Presentation on theme: "Spaceships! And other space tech…. The first rockets The Chinese were the first to experiment with gunpowder and fireworks. They first used them for ceremonies."— Presentation transcript:
The first rockets The Chinese were the first to experiment with gunpowder and fireworks. They first used them for ceremonies and celebrations before the realised they could be used as a weapon! But as soon as the Chinese started using them everyone started getting curious!
Newton’s Rocket A couple hundred years later Newton came up with his laws of physics to explain why rockets work and how they can be used in space! The next couple hundred years after that we saw rockets used time and time again for war until in 1898 a Russian schoolteacher suggested using them for space exploration.
The Birth of Modern Rockets This schoolteacher, Konstantin Tsiolkovsky, suggested using liquid fuel instead of gunpowder. Tsiolkovsky became known as the father of modern rockets. Unfortunately he could never build a liquid-fuel propelled rocket as it was very difficult. After this a man named Goddard from the USA decided to take on the task and built his own liquid- fuel rocket. It flew for 2 seconds, climbed 12 meters, travelled 50 meters and landed in a cabbage patch.
The V2 The V2 was the first “real rocket” It was created by the Nazis during WW2 but thankfully it took them too long to develop that the Allies had pretty much won the war already. They were similar to Goddard’s rocket only they could travel across the Atlantic if they needed and instead of a cabbage patch they were aimed at London!
The Space Race After the war rockets were captured by the Americans and the Russians which began the space race for the next 20 years or so. The Russians got the jump on the US when they launched the first ever artificial satellite, Sputnik I.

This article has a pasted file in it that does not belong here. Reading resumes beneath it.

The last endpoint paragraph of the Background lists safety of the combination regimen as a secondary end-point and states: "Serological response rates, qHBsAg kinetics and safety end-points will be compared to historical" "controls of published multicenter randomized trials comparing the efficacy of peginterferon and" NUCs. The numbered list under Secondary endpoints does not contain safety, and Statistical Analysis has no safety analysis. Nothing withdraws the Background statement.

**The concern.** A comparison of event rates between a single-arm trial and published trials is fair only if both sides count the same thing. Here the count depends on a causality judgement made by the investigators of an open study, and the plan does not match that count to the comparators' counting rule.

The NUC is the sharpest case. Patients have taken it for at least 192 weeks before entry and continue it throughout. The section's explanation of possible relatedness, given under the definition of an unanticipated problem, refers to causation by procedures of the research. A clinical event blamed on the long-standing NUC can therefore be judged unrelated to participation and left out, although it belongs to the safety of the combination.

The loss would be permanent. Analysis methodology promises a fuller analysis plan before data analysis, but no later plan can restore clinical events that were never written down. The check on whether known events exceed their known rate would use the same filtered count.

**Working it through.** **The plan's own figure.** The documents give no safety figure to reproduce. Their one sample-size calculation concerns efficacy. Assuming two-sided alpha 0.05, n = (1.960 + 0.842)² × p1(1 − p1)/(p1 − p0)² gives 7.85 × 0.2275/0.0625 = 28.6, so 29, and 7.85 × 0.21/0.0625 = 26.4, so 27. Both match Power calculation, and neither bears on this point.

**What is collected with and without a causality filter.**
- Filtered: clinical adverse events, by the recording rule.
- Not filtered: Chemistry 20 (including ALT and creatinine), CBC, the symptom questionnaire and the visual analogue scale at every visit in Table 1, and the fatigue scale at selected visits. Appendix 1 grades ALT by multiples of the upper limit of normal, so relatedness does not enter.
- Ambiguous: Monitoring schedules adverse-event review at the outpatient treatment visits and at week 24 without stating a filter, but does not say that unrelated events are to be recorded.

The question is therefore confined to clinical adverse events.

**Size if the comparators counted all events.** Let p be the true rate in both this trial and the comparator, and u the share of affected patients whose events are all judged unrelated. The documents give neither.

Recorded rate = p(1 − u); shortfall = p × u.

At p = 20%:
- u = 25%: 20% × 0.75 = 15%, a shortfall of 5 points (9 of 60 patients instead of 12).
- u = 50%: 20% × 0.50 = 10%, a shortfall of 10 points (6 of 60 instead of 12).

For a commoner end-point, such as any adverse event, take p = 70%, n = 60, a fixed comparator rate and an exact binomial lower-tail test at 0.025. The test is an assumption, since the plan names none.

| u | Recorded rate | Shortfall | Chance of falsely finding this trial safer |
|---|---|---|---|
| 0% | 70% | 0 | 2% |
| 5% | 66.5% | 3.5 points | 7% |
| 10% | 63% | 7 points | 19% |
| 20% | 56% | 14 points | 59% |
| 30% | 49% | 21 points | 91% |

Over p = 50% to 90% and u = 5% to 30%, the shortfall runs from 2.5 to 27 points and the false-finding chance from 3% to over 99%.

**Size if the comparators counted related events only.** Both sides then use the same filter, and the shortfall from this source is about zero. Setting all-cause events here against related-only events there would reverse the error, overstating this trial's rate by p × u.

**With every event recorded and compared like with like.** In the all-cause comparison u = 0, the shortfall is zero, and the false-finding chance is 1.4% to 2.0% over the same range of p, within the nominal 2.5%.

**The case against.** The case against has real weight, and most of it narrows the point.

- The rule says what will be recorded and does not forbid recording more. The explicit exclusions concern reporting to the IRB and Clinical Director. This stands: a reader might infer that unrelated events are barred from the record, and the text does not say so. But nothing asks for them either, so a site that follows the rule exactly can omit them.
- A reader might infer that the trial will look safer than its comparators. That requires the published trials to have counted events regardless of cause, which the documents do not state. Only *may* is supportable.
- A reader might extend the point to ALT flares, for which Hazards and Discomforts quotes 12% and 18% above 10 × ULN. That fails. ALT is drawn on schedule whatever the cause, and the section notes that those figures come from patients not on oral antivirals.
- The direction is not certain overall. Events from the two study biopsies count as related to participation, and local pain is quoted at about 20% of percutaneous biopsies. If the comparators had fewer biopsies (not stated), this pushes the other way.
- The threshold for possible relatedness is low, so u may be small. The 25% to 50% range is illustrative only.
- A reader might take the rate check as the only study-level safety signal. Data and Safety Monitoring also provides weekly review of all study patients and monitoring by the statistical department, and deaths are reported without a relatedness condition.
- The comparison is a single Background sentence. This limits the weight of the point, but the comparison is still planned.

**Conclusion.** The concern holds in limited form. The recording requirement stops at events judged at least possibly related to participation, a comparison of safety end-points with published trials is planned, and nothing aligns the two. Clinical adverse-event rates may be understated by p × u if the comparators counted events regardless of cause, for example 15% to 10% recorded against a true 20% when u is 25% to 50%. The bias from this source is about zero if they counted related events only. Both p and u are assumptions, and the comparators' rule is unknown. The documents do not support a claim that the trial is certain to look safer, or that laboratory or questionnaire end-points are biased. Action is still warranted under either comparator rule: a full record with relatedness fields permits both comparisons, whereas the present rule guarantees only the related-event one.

The Space Shuttle We’re going to skip the history by about 30 years and go to NASA’s most successful spaceship Since 1981, NASA space shuttles have been rocketing from the Florida coast into Earth orbit. The five orbiters — Columbia, Challenger, Discovery, Atlantis and Endeavour — have flown more than 130 times, carrying over 350 people into space and travelling more than half a billion miles, more than enough to reach Jupiter. Designed to return to Earth and land like a giant glider, the shuttle was the world's first reusable space vehicle.
Space Shuttle Design http://www.nasa.gov/externalflash/the_shuttle/
The International Space Station Most of the Space shuttle missions were delivery runs back and forth between the ISS. The ISS is a space station with a crew on board that orbits Earth every 90 minutes.
What does it do? The ISS serves as a microgravity and space environment research laboratory in which crew members conduct experiments in biology, human biology, physics, astronomy, meteorology and other fields.
Future Spaceflight The next big thing for human spaceflight is definitely going to be a manned flight to Mars. Mars One is a Dutch organisation that plans to send a manned spacecraft to mars by 2024. They’re currently down to the last 100 in the selection process for the first crew!
Mars One Roadmap 2015: Crew training starts 2018: Communication Satellite Launched 2020: Rover and satellite launched 2022: 6 cargo missions launched to establish the colony 2023: The rover sets up the colony 2024: Crew 1 departs 2025: Crew 1 lands 2026: Crew 2 departs.